Fortress Occident Developer Blog


Afterthought system for dialogues

Since this devlog is all about skinning milk cartrage assets in SKUyA — I make this remark with deep apologies to our technical artists, SKUyA is not a real thing and no one “skins” anything — I thought I’d share a little “RPG stuff” with you. For good measure. It’s this little trick I might have implemented over the weekend. It’s called afterthoughts, because L’esprit d’Escalier was too fussy to copy-paste in this post.

For those unfamiliar, L’esprit d’Escalier or Spirit of the Staircase is a cute french expression for the predicament of coming up with a perfect reply too late. I.e. when the conversation is already over. When you’re walking down the staircase and suddenly the perfect witty reply or devastating argument pops into mind. Well — how would that work in an RPG?

I haven’t, technically speaking, seen it work in engine yet, but I think we have the answer.


In No Truce, you have conversations with a lot of people. But the person you’ll have most conversations with — is yourself. We use this literary device a lot. We’ve even built special systems to facilitate it. Systems like our sense orbit, that lets skills pop up outside dialogues. Basically, we designate areas and then — if you have a high enough skill — said Skill will pop up there. Click on the skill and you can have a conversation with it (a part of yourself), if you like.

For example: you step on a stage, Drama pops up and asks you if you feel at home. This grounds you in the world more. We can even give conditions to these pop-ups: click on a drainpipe, it says: “rainwater is gushing out.” Then go down the street, Visual Calculus pops up and tells you the street is tilted to east, because the water only streams there. (No click on drainpipe — no get this pop up. Conditions!).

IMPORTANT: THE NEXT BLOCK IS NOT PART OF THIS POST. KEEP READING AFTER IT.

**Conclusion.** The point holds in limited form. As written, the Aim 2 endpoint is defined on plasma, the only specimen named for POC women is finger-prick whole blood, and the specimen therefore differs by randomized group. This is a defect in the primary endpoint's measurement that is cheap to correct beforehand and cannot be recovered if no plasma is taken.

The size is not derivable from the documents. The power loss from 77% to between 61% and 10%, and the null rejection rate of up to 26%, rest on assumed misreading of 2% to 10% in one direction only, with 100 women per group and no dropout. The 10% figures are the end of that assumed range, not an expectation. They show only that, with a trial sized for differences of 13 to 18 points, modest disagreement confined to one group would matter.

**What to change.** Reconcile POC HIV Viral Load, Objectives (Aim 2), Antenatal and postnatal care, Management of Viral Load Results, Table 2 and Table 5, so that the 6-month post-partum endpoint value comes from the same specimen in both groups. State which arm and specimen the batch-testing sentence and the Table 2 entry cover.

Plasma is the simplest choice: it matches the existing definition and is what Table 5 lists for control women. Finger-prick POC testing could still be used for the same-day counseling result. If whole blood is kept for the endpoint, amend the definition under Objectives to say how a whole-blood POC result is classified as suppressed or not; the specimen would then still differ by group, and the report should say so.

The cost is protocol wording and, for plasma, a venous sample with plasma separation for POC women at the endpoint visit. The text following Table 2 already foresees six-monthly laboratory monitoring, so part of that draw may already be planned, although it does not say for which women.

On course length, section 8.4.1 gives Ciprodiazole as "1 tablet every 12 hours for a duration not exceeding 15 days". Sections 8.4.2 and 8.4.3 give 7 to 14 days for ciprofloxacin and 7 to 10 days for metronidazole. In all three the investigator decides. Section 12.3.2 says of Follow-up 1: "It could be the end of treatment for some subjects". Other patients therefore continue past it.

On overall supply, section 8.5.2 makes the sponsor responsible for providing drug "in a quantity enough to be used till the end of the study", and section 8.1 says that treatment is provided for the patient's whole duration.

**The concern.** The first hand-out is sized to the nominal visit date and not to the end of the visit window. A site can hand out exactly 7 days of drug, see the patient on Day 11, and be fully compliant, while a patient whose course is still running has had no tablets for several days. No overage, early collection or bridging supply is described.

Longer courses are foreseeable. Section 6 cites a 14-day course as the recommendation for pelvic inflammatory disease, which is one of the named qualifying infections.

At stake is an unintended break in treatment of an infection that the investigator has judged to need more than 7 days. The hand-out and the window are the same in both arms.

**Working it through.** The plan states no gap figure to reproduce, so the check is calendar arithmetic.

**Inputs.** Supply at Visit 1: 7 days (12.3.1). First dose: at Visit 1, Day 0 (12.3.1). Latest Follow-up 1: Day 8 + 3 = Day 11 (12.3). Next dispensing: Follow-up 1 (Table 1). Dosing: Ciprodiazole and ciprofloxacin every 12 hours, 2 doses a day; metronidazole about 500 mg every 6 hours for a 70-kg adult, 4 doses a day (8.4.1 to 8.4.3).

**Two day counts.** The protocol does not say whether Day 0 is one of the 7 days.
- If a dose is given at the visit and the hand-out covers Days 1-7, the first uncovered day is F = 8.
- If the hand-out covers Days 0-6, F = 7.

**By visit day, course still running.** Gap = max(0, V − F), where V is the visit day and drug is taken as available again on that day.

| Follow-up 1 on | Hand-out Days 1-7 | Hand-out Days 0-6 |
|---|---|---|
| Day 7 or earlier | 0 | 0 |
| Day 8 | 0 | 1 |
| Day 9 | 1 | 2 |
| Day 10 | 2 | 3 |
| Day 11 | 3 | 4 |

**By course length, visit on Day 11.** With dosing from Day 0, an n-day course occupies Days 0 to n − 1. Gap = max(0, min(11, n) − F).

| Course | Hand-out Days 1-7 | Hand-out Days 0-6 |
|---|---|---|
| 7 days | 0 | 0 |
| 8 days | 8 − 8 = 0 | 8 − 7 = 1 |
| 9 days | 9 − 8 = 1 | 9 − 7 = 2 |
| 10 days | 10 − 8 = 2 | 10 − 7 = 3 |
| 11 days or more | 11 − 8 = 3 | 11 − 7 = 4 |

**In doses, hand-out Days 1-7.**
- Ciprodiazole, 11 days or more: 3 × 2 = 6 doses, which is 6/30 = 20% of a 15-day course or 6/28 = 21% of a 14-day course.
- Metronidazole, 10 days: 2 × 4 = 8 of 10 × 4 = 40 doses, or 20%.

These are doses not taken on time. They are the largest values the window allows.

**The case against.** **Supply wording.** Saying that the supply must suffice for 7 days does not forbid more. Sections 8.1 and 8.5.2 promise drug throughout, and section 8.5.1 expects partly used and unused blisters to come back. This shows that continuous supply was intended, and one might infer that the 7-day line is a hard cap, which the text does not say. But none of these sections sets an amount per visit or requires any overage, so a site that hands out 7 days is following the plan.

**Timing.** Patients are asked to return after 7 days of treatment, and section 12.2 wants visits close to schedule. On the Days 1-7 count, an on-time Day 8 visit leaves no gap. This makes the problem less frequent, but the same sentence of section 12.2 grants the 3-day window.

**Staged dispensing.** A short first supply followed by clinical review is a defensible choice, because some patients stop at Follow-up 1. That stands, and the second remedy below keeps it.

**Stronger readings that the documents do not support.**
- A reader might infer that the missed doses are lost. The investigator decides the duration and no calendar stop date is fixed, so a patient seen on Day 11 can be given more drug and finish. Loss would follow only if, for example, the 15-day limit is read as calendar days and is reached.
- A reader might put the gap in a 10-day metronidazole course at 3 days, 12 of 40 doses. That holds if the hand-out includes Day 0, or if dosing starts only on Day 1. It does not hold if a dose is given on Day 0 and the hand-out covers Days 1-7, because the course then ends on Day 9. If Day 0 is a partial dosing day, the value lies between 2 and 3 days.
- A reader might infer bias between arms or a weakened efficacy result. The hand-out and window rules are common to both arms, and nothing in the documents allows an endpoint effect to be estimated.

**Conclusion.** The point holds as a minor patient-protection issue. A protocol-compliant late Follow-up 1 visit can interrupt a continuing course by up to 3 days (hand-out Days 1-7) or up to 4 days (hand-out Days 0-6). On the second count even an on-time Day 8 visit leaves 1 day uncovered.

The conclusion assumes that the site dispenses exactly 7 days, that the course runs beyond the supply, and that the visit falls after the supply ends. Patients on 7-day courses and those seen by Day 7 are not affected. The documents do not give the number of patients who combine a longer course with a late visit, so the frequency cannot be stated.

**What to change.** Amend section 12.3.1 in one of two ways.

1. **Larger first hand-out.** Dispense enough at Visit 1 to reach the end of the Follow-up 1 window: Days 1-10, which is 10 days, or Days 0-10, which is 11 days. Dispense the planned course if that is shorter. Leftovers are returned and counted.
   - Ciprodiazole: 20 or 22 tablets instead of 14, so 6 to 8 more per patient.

So, using these building blocks, we can do afterthoughts too! Even exactly the same L’Esprit D’Escalier effect I described before. Say you’re in a conversation. With a colleague from the RCM, the Revachol Citizen’s Militia. You get into a little argument over an irrelevant detail, then go back to the main topic. You end the conversation and walk away. So far so usual. But the area around the colleague you just talked to is designated as the area where a medium difficulty Rhetoric pops up if you had the argument before (the condition is met), and you have enough points in the Rhetoric skill. You then click on the little Rhetoric orb on your head, this starts a dialogue. Your Rhetoric gives you the perfect thing to have said. If you’re nice to it. Some skills are touchy. (Yes, really).

Then turn back to that colleague of yours. The argument appears on his main conversation menu. You choose it. He replies with something like: “You literally just came up with that four meters away. I could see it on your face, you made this…” (Makes crooked face) “stupid face, like you were trying to come up with something.”


Postmodern tricks aside, afterthoughts let us make our dialogues shorter and leaner. No Truce is a talk-em-up, but conversations still need to have pacing. And under pacing I mean they need to be FAST. The quicker the better, so as not to become chores. On the other hand, we like to pack in as much content as we can for different character builds. The detective with perfect encyclopedic knowledge wants to pick up trivia and discuss that with his colleague. The physical character wants to get Half Light anger flashes (more on that another time) and hound the suspect on a stupid suspicion he has. Putting all these skills in the conversation, however, slows down the tempo and leads you into tangents. This draws attention from the main dynamic of the conversation.

We work on some dialogues for well over a month. In this time a writer-designer gets many weird, adventurous ideas for different skills to add. Afterthoughts could be a way for us to keep dialogues leaner while adding more content for different builds. A win-win.

In theory.

It may be annoying in practice, who knows. Right now I’m quite excited about them. I made a bunch of these micro-dialogues over the weekend. Who knows, maybe there’s even a gif added to the post, illustrating one pop up…


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